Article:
Fab30 Dresden Yield: 73 Athlon 64 CPUs Per Wafer!
AMD only uses wafers with a diameter of 200mm, which results in a total silicon surface of 31,416mm². The quotient of wafer surface and the size of the CPU die gives you the theoretical yield without geometric waste. With the 200mm diameter wafers, it's been shown in the production process that the average waste is 18%. This gives you a theoretical maximum yield of 122 CPUs, as long as the yield rate is 100%. In practice, it's been shown that up to almost 60% yield can be attained during the production process after two years. The result is 73 CPUs per wafer. Information about exact numbers is strictly confidential, but our calculations are certain to come pretty close. However, we doubt that AMD's yield will be any more than 30% - this is based on information from other chip manufacturers that use similar processes.
A wafer with Hammer CPUs: if everything runs optimally, than AMD can get approximately 73 Hammer Athlons from one disc. This is based on internal THG calculations as well as information from other sources.
Not Yet Available: Software For 64 Bits
Although AMD has published a list with many details on the Athlon-64 support, there are few software publishers who plan over the medium term to offer applications for true 64 bit operation.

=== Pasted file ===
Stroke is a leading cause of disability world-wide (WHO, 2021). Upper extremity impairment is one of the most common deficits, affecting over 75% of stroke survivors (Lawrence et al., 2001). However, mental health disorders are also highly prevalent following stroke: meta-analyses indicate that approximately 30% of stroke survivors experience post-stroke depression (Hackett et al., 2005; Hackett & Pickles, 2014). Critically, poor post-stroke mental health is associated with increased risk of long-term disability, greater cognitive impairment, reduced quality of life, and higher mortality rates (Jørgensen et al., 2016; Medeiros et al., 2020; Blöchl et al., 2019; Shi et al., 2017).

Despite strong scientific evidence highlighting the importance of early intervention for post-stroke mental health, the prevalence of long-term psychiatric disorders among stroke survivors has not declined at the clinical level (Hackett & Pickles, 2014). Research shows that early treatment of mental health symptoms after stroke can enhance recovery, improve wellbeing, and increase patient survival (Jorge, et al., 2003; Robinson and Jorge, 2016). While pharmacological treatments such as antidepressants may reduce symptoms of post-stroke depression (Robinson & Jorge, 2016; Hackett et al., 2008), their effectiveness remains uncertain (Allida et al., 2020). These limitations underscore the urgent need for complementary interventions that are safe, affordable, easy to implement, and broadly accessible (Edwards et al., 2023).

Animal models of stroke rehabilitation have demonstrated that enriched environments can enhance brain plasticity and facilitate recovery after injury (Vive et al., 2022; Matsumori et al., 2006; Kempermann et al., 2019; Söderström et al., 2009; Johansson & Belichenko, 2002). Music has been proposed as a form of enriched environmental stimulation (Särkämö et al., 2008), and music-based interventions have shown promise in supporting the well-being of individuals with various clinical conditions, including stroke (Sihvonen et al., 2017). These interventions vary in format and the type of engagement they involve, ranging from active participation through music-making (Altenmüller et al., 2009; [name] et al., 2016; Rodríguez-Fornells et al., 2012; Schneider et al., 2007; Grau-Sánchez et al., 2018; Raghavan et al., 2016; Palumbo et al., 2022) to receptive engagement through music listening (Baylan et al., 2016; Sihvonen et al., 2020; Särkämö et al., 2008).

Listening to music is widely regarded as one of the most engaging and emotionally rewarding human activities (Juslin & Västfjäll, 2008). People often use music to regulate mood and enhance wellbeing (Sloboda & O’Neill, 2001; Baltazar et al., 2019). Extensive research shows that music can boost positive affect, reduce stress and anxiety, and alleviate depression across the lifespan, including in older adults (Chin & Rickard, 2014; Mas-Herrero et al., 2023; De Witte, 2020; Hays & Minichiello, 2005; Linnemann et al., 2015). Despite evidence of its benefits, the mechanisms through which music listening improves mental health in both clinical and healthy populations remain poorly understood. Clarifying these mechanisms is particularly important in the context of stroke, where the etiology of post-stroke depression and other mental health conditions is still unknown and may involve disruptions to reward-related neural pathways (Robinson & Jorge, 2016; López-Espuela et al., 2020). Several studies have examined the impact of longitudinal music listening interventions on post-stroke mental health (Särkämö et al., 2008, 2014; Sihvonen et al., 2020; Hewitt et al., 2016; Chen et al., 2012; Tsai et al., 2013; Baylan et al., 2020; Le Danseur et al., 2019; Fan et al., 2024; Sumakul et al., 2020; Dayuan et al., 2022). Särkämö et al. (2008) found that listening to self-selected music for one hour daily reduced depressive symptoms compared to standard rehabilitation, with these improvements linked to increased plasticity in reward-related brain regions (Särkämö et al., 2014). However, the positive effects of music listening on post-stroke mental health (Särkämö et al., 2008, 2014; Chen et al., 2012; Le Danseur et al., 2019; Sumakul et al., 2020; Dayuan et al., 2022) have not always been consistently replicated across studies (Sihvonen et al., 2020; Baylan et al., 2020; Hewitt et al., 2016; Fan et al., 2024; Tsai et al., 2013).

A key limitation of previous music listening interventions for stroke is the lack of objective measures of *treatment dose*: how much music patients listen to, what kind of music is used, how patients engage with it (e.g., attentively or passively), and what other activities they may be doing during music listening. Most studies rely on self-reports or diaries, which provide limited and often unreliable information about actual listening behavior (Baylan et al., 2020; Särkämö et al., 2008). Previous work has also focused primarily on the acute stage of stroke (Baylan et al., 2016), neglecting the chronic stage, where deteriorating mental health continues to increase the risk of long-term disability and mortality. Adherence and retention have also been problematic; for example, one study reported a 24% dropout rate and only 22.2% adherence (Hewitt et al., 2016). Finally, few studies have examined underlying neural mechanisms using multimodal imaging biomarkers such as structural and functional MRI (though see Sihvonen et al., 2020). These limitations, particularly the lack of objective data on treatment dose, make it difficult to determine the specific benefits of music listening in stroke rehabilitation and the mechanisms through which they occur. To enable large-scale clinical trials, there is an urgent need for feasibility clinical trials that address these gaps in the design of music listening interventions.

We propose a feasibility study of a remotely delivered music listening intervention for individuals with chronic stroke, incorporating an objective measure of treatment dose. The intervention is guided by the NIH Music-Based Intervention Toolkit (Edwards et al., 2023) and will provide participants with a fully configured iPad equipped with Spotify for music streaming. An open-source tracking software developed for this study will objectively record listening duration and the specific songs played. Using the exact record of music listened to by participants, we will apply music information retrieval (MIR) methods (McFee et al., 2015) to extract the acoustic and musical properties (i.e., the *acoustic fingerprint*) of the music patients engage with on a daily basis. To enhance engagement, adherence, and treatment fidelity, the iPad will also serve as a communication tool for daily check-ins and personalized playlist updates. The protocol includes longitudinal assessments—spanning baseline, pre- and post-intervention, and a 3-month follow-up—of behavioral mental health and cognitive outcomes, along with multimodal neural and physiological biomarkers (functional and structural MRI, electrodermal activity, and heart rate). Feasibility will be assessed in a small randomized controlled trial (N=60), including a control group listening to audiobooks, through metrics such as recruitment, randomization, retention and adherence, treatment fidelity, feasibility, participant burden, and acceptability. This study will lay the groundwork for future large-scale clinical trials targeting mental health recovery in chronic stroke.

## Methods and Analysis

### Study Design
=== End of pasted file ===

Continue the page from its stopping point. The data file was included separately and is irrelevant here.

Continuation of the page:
In video the Divx encoder for MPEG-4 will be available shortly in a final version for 64 bit. Game producers in general are also hesitant: although according to AMD, producers like Epic, Valve, Crytek and SCI offer games based on 64 bit code. Companies such as ID Software, who are responsible for titles like Quake3, are not ready to jump onto the 64 bit bandwagon.
In what timeframe Microsoft will be able to bundle its final version of Windows XP 64 with systems is currently unknown. However, we can assume that an operating system will be ready before summer 2004. The pre-alpha version of Windows XP 64 that we use came with only a few drivers integrated.